Professor Emeritus Raul Fernandez completed his secondary education in Cuba, received his B.A. from UC Berkeley in 1966 and his Ph.D. in Economics from Claremont Graduate University in 1971. He joined the faculty at UC Irvine in 1969. Fernandez’s research has focused on economic and cultural transactions between the U.S. and Latin America, conducting research on labor and migration, the U.S.-Mexico border, Latin jazz and Cuban music, Chicano history and the thought of José Martí. Fernandez has authored six books and edited two books. A Fulbright Fellow, Professor Fernandez was the Curator of the Smithsonian Institution traveling exhibit Latin Jazz: La combinación Perfecta, which opened in Washington, D.C. in 2002 and traveled to twelve US cities through 2006. A Department of Chicano/Latino Studies founder, as Emeritus, Professor Fernandez carries on his research, manages a blog critical of U.S. imperial policies, and continues mentoring undergraduate, graduate students and junior faculty. He is currently Secretary of the UC-Cuba Academic Initiative.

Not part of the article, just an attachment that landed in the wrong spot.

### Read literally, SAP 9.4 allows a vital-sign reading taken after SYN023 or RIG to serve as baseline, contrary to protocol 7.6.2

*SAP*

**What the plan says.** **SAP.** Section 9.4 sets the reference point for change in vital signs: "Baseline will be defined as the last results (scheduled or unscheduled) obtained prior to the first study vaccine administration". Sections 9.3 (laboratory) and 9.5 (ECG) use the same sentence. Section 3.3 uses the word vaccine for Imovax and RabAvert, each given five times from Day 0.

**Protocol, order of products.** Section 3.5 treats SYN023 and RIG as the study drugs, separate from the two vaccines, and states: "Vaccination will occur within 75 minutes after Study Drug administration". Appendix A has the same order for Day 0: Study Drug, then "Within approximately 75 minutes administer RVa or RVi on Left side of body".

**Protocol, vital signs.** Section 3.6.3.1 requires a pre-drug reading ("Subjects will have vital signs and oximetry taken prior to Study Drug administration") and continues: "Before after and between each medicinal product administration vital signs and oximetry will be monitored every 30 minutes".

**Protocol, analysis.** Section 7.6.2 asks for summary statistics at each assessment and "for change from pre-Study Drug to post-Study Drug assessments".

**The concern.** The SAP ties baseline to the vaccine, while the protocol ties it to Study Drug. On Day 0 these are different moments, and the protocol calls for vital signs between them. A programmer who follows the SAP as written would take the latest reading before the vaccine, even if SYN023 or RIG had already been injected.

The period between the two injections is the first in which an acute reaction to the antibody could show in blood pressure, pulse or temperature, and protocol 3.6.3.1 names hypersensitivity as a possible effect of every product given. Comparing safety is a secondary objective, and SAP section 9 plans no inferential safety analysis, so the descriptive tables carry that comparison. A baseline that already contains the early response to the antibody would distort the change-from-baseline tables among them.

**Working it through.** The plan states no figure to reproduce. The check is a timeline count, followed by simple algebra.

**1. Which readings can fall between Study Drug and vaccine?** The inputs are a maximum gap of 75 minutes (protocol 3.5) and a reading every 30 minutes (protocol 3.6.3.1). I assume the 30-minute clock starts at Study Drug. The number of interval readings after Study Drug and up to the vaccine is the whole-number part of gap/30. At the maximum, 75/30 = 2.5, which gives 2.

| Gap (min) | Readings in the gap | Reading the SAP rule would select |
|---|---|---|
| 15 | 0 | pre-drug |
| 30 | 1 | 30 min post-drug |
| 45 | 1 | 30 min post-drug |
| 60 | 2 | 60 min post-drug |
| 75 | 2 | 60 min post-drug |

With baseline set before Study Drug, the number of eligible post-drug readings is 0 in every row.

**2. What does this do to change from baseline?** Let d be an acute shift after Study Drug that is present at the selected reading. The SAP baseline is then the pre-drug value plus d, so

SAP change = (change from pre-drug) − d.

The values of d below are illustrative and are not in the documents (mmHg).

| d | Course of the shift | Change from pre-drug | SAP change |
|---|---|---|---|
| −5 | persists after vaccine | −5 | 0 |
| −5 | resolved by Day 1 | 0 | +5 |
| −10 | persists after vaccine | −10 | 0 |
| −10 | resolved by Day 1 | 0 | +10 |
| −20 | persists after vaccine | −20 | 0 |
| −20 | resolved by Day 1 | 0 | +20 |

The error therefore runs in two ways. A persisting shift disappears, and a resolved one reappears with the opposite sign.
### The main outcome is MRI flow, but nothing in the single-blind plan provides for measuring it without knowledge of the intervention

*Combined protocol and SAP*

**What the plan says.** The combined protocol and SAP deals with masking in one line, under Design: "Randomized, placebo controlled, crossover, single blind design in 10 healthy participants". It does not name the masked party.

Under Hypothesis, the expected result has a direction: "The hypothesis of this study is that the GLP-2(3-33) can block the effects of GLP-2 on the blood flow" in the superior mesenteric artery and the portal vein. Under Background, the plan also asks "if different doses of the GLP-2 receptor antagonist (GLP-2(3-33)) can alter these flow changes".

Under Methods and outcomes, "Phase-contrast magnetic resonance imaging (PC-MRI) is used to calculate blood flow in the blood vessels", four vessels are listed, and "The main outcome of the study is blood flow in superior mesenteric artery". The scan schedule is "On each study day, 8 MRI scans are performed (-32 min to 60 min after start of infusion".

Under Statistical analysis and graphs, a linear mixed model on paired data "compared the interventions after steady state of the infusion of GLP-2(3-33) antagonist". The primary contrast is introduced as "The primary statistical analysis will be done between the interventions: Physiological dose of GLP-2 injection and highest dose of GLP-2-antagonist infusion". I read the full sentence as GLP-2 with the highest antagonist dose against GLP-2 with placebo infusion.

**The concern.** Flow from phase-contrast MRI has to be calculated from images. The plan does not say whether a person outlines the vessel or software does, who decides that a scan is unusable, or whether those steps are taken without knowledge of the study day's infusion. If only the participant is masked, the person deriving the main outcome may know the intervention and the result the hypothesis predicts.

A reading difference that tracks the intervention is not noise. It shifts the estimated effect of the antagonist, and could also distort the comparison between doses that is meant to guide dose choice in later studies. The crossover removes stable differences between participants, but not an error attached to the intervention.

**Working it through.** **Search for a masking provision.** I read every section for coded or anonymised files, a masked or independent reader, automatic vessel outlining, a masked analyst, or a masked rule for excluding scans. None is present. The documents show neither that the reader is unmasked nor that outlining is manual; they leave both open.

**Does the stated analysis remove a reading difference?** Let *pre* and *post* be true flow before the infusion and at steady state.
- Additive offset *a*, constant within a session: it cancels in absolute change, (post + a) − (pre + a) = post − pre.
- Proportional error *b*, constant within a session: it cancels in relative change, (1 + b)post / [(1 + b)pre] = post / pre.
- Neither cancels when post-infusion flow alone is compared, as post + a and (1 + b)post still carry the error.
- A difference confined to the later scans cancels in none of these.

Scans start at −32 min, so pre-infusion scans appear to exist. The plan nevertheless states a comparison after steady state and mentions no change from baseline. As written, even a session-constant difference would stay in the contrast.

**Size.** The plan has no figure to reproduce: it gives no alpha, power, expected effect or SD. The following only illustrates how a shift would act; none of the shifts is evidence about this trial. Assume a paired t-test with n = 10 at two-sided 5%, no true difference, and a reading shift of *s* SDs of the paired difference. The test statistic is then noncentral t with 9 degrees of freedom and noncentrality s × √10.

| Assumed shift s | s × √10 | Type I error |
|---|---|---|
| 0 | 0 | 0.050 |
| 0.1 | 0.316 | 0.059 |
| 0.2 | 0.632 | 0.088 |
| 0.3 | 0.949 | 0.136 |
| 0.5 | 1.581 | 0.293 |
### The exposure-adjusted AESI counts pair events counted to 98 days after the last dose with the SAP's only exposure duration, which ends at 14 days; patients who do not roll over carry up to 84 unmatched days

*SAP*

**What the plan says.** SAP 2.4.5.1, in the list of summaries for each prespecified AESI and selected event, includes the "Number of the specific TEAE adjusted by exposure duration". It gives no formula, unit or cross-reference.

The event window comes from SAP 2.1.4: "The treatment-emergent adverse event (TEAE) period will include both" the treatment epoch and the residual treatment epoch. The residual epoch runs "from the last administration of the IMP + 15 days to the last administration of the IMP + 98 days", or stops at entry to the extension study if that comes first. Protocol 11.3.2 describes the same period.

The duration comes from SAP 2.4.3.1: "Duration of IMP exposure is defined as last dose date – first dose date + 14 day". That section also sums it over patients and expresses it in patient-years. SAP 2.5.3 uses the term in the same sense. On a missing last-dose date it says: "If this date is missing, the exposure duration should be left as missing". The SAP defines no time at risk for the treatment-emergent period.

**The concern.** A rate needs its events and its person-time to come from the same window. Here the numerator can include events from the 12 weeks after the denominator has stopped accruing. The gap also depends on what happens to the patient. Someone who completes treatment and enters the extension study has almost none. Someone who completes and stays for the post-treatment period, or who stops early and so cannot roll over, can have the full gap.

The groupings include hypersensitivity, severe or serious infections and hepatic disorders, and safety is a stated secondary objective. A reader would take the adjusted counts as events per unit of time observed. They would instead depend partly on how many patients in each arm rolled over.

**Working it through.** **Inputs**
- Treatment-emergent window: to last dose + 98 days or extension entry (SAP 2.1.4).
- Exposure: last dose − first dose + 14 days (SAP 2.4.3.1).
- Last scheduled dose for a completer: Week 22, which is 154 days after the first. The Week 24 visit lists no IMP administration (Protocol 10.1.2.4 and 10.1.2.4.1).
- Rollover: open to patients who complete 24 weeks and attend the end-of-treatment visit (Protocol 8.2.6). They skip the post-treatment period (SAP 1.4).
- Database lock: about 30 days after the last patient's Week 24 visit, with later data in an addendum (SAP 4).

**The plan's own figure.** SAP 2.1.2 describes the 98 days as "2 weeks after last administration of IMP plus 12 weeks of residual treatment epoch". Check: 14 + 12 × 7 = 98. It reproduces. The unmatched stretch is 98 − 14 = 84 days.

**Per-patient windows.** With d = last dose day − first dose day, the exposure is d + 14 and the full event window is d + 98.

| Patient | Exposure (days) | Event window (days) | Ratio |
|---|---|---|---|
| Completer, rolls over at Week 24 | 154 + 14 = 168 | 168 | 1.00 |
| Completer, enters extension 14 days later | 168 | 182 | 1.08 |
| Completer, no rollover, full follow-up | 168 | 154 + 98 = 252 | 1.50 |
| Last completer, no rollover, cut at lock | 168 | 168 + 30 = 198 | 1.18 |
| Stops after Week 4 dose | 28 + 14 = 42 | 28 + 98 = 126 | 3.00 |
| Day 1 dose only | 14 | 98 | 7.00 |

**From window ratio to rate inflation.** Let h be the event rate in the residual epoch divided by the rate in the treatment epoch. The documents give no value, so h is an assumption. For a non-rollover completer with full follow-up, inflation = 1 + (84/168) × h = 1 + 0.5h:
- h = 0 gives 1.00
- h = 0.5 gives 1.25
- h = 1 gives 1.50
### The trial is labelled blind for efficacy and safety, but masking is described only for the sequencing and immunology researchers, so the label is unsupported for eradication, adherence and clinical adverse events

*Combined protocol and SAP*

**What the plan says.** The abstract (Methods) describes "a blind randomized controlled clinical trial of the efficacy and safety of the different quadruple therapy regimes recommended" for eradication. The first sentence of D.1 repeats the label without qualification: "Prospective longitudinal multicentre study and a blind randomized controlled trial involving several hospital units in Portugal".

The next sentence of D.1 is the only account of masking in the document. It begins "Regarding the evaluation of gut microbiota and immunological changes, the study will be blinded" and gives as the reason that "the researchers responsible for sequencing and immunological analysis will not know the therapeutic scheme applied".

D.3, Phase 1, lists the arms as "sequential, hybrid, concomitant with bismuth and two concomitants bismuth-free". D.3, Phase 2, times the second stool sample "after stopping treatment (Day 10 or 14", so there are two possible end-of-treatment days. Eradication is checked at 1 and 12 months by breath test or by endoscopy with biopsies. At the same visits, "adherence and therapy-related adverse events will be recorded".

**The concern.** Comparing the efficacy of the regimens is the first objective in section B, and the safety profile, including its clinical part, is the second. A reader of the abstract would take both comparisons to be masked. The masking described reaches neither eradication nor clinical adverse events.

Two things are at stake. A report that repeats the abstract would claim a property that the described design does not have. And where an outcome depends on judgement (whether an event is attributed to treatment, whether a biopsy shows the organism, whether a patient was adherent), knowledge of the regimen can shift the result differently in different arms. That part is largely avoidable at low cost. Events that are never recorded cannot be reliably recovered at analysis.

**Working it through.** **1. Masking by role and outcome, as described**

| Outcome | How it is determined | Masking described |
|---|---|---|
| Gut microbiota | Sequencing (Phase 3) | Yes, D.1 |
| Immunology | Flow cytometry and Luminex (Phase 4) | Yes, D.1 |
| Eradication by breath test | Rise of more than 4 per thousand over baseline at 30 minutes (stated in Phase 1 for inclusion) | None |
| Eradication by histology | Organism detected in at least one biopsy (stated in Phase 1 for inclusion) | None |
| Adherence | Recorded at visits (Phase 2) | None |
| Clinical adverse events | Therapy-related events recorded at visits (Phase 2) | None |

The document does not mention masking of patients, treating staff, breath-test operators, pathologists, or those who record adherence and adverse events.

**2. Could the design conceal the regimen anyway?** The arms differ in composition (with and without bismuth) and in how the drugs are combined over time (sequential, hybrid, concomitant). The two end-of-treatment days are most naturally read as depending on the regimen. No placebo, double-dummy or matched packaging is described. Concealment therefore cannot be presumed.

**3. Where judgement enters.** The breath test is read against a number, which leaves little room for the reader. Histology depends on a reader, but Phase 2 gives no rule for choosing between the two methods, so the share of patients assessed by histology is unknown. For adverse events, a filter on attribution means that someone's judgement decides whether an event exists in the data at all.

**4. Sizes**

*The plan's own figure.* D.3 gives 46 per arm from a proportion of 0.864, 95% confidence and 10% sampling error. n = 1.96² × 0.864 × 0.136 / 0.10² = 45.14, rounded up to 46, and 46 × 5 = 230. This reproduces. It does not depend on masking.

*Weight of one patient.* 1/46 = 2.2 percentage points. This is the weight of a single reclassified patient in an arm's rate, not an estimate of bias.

Professor Emeritus Gilbert Gonzalez began his college studies at East Los Angeles Junior College and went on to California State College, Los Angeles to graduate with a B.A. in Sociology. He then joined the Peace Corps and trained at Columbia University for community development in Caracas, Venezuela. Two years of Peace Corps service in Venezuela and travel throughout South America sparked a deep interest the history of the ethnic Mexican community. He returned and entered the M.A. program in Latin American Studies at California State Los Angeles just as the Chicano Movement was growing. His interest in the history of the ethnic Mexican community coincided with Chicano Movement centered educational reforms, which shaped Professor Gonzalez’ research agenda. While a Master’s student he engaged in struggles to initiate the first Chicano Studies department in the nation at Cal State Los Angeles and he became one of the first chairs of the department. Upon earning his M.A. degree he enrolled at UCLA in the U.S. History doctoral program. Before talking his qualifying examinations he was hired as an Acting Assistant Professor in Comparative Culture Program at UCI in 1971. His seven books covered educational segregation; labor, unionization and community; the Mexican government’s attempts to shape Mexican immigrant labor movements; and the imperial centrality of the U.S. in creating a century of Mexican migration (co-authored with Raul Fernandez). After retirement, he completed an award-winning film on the Bracero guest worker program which was screened at festivals, on PB.S. and at international conferences.